Having been in an intensive language-immersion course for two years now (called Marry a Chinese Woman Who Doesn't Speak English — I highly recommend it), I seldom get the tones wrong in my Chinese pronunciation. The other day, however, I flubbed.
Ma Lei's father had asked us to pick up some cigars for a fairly wealthy friend of his, in exchange for a bunch of money. The word for "smoke" is yan, spoken in a high flat tone — much the same as singing a high note in English. The word for "salt," unfortunately, is also yan, spoken in a rising tone like a question. ("Do you want some salt?" That same sort of tone.)
Ma Lei had asked me about the cigars earlier in the morning, and mid-afternoon we happened to be running some errands near a smoke shop. I asked if she wanted to go check out the yan, but I said it like "salt," not like "smoke."
"Salt shop?!" She asked incredulously. "America has salt shops?!"
"Dui," I said: "Yes. America has many different flavors of salt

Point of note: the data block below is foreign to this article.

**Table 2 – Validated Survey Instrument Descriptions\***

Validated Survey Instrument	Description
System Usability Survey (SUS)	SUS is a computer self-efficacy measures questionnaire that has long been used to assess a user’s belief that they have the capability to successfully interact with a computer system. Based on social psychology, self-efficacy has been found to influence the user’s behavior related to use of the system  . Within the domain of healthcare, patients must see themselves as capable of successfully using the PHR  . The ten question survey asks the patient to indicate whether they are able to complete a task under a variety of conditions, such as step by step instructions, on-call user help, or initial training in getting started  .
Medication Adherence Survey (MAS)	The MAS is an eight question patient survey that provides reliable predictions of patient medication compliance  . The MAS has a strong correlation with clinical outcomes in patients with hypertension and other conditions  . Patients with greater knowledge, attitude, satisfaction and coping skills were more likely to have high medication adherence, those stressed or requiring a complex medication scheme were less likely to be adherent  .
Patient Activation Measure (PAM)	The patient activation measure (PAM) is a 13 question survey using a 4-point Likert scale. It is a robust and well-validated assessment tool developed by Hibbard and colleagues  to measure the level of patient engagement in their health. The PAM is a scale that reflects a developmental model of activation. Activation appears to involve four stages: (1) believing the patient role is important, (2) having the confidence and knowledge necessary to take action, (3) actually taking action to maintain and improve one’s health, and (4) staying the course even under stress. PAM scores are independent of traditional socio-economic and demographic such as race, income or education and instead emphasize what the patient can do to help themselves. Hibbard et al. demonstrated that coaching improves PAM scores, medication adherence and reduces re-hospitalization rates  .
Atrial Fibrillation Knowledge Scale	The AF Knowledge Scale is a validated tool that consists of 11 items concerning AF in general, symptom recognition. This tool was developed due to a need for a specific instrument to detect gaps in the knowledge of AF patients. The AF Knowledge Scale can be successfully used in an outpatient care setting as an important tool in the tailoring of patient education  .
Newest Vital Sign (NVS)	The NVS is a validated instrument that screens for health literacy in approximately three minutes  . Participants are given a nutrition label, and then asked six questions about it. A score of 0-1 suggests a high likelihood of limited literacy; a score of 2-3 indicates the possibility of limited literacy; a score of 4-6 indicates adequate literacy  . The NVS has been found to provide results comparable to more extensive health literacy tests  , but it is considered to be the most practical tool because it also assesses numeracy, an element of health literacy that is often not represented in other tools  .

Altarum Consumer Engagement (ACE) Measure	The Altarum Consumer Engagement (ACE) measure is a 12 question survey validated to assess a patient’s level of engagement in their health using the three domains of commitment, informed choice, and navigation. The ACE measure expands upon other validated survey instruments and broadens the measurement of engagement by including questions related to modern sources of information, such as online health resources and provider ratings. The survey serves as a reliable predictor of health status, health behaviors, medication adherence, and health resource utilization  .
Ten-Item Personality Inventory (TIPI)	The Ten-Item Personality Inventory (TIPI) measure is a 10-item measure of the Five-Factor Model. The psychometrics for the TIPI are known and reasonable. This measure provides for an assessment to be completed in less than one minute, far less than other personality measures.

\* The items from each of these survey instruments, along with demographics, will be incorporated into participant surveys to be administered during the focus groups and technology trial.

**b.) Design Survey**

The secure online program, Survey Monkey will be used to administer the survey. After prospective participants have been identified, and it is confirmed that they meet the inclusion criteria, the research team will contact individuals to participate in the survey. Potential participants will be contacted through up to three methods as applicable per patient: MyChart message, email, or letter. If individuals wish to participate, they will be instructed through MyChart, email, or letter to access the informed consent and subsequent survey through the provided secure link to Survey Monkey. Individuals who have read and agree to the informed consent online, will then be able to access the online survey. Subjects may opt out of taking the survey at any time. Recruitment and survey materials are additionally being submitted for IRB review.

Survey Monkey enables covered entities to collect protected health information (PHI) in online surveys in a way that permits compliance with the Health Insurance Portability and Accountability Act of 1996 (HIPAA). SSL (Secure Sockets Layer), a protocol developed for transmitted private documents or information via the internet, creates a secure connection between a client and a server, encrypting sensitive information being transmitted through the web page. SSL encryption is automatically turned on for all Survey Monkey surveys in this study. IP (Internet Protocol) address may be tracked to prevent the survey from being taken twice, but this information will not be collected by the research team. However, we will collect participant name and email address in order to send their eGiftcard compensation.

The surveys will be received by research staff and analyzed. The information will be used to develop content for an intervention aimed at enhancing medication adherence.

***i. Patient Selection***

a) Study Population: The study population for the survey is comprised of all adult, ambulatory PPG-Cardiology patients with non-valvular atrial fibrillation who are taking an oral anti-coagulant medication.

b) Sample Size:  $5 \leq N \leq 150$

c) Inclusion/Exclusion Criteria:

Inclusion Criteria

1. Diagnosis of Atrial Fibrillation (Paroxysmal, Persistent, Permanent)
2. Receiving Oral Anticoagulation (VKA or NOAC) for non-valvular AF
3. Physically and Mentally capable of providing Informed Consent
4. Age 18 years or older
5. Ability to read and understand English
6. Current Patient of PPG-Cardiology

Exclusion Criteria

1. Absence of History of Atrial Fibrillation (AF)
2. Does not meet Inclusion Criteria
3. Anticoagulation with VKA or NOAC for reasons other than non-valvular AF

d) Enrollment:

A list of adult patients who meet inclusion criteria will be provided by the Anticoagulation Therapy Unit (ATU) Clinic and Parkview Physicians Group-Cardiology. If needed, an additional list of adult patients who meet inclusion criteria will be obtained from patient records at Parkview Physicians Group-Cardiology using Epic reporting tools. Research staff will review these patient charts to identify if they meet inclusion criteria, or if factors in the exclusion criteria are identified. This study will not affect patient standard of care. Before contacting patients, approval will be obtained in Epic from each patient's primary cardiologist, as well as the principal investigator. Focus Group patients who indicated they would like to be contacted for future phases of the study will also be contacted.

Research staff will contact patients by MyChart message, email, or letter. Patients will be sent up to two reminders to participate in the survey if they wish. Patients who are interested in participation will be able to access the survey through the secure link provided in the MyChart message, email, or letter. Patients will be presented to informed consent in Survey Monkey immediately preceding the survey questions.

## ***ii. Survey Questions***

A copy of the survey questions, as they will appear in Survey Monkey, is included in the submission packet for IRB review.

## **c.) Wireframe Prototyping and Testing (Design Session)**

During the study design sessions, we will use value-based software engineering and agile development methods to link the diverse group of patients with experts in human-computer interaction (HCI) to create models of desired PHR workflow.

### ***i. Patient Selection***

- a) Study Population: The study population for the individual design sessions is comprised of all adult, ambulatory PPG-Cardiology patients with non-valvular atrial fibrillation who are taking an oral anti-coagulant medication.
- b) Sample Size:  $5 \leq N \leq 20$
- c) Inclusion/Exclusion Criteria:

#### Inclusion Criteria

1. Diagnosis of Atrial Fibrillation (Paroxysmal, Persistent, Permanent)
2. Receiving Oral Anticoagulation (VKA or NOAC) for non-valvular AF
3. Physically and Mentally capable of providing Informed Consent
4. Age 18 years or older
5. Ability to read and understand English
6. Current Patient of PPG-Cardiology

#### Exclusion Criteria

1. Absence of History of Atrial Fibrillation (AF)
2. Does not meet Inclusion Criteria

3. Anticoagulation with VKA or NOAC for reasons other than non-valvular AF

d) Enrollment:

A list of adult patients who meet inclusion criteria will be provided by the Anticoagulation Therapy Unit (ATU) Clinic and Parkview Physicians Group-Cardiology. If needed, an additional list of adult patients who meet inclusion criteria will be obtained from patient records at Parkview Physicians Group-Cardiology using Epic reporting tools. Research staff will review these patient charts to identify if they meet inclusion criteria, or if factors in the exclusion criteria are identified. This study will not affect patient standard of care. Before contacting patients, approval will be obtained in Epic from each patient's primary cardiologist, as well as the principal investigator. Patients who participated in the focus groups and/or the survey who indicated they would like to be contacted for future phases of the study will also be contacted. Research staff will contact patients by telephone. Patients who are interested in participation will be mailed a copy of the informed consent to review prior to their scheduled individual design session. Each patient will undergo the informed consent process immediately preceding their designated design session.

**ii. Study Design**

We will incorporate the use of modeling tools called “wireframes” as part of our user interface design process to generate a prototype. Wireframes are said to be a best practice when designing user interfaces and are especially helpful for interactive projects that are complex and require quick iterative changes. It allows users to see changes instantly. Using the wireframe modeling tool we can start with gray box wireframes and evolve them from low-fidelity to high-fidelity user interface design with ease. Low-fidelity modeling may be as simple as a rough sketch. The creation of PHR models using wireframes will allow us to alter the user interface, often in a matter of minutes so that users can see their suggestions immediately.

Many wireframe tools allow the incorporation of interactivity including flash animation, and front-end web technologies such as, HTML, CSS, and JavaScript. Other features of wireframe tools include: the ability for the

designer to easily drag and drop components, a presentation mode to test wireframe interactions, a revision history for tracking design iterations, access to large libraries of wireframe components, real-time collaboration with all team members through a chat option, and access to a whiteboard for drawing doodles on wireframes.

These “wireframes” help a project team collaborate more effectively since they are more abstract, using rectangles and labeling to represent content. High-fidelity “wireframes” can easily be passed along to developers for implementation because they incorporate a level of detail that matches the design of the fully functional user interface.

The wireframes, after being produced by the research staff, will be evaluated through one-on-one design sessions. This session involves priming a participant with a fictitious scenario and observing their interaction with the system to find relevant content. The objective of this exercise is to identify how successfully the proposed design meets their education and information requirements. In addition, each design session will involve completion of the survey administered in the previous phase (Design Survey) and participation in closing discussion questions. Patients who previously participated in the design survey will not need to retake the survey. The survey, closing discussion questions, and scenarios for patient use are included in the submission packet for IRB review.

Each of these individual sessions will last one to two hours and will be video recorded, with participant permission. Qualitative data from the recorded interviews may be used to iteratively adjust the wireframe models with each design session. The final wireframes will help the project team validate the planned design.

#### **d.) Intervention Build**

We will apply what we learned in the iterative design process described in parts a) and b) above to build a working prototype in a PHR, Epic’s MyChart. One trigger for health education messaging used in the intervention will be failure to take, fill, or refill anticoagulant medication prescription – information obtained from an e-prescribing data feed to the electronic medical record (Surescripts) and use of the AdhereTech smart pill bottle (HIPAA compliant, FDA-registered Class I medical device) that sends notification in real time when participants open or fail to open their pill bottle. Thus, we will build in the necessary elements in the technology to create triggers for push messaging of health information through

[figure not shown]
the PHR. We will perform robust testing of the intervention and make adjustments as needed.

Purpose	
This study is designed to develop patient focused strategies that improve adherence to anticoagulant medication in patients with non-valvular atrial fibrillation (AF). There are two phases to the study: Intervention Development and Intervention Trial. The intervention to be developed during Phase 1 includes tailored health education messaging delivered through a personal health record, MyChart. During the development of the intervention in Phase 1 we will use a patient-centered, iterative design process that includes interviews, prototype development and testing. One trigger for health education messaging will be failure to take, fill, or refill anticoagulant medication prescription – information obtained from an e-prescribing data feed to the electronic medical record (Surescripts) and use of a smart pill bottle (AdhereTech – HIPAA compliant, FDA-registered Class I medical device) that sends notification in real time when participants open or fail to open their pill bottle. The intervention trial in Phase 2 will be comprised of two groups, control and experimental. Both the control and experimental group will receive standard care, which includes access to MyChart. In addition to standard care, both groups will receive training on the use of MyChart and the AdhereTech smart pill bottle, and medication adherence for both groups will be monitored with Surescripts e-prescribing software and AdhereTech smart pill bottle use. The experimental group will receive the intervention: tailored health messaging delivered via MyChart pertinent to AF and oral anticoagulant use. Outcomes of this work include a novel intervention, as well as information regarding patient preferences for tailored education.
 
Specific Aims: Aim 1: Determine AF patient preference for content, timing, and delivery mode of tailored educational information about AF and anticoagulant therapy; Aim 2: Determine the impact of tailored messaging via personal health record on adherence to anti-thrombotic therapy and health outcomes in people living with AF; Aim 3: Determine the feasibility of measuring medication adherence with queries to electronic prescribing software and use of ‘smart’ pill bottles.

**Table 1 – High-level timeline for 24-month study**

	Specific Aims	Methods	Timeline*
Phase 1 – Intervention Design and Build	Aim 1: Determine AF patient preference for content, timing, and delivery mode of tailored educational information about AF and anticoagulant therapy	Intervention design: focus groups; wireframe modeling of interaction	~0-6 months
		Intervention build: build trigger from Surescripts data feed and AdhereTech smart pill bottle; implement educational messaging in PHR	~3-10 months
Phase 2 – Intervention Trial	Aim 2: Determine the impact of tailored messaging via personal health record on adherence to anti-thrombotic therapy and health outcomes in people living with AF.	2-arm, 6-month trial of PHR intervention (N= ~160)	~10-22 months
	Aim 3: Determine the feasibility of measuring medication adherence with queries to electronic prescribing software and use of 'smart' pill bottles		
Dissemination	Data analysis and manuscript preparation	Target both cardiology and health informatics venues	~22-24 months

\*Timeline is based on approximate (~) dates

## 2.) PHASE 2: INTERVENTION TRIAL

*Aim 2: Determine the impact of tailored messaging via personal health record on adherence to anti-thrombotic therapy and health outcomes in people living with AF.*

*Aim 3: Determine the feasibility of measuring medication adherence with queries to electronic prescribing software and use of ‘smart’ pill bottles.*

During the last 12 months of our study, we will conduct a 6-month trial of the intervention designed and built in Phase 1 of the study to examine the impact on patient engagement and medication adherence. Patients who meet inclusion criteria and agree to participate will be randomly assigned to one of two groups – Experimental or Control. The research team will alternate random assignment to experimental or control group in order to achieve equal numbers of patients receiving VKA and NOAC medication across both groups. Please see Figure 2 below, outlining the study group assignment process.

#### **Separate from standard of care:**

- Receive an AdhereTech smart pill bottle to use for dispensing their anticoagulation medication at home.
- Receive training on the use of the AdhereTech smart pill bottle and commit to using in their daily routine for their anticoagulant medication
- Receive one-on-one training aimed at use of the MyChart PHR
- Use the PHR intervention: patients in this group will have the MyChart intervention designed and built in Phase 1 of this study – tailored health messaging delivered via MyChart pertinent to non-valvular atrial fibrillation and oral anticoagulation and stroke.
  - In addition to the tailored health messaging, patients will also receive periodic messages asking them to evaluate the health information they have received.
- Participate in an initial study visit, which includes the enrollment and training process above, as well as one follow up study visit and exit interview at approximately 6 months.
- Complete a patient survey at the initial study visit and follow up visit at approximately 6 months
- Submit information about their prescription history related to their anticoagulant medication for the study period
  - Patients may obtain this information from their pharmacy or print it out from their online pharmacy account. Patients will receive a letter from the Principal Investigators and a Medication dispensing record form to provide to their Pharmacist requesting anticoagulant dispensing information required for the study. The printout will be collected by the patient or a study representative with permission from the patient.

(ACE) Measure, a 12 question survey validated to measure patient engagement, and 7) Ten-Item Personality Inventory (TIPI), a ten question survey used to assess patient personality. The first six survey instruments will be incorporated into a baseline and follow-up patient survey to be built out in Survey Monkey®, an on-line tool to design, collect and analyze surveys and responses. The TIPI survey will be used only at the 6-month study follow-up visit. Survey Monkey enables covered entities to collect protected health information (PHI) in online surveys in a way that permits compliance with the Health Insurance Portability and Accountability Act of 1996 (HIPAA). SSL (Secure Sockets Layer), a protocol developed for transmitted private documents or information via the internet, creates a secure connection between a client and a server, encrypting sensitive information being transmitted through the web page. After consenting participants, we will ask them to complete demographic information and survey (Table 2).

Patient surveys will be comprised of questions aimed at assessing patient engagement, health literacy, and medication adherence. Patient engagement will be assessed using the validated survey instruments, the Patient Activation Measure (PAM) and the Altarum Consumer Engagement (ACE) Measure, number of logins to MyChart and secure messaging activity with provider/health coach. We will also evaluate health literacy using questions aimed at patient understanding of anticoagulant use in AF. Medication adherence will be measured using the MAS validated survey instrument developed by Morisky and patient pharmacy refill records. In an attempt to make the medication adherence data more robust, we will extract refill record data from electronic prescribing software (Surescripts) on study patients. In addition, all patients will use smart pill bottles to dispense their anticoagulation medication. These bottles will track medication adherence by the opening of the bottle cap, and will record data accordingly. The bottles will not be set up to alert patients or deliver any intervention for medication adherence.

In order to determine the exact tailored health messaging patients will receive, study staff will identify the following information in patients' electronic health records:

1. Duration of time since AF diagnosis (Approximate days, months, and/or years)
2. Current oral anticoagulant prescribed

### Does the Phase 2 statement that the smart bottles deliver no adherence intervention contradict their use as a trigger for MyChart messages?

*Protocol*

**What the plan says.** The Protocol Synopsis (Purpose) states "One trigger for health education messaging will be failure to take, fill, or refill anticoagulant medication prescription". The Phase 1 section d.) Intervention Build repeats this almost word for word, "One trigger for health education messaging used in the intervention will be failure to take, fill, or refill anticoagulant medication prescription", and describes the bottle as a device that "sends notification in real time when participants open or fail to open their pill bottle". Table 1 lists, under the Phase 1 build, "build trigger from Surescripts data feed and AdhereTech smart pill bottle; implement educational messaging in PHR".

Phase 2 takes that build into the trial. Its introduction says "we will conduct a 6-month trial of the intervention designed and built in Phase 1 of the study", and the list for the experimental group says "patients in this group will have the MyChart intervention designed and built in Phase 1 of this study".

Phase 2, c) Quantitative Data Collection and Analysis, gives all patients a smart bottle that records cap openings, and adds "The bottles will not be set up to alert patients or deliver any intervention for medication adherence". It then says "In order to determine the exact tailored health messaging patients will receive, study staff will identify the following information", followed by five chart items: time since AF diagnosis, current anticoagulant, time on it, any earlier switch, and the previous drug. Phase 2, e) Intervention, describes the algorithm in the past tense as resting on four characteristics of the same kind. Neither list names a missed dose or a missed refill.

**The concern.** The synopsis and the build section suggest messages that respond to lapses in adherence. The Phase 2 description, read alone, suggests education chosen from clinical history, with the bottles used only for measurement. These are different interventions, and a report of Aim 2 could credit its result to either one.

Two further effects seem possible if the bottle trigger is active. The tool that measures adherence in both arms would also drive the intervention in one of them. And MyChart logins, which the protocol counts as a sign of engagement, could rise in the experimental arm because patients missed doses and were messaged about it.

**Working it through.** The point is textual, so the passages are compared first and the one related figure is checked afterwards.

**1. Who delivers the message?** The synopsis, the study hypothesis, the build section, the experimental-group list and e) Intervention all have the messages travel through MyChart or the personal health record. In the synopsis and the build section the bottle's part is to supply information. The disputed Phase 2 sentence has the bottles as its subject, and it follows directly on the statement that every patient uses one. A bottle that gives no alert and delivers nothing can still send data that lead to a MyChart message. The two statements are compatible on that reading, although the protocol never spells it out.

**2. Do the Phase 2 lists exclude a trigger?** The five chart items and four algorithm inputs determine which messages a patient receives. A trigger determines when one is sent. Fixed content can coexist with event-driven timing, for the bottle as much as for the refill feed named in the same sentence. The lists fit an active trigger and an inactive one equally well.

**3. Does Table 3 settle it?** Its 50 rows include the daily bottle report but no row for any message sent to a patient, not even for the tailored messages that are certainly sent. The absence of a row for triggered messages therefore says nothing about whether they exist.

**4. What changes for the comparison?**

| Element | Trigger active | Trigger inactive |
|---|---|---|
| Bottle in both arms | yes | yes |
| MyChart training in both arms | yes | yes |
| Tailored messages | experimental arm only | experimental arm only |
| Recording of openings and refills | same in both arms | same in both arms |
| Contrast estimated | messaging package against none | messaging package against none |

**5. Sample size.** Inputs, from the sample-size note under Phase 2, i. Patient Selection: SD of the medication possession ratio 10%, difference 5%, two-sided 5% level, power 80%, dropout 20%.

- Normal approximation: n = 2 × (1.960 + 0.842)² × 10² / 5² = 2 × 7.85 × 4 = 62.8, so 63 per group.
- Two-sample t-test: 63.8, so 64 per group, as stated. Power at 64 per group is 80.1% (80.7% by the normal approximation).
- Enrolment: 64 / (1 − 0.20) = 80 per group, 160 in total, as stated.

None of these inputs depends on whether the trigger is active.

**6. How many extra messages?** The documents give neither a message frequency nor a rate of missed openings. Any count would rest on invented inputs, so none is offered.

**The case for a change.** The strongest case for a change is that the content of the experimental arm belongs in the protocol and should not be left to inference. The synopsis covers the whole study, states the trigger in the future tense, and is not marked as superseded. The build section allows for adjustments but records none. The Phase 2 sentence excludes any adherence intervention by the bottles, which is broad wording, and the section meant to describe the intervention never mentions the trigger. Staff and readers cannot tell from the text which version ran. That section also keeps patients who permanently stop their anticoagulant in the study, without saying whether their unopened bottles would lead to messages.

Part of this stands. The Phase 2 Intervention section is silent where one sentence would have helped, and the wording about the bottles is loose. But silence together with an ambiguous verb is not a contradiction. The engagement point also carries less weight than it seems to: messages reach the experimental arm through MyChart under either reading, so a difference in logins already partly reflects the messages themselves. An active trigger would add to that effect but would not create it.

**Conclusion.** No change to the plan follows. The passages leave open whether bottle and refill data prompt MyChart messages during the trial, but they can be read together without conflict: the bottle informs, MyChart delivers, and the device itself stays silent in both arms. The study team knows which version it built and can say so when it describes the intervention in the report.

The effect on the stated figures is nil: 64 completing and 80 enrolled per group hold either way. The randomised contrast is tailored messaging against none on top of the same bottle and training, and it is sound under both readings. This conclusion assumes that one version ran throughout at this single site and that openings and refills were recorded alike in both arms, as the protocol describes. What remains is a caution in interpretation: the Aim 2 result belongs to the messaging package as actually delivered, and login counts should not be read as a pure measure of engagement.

"I told you no such thing," she responded. "Did you have some sort of crazy dream about salt?" (I kid you not, that's exactly what she asked me.)
"No, it wasn't a dream! We already went and bought your brother expensive salt to give his boss. Your dad wanted the same sort of salt. Did you forget?!"
"No," she said. "Why the hell would I want to go to a salt shop?! Let's just go to the beach."
Later, she reminded me that her father had asked us to buy cigars, and I was re-flummoxed. "We were right next door to a cigar shop," I challenged, "and you told me you didn't want any." She thought, and thought, and thought, and finally remembered: "No, you dumbass, you told me it was a salt shop!"
My bad! Not all yans are created equal.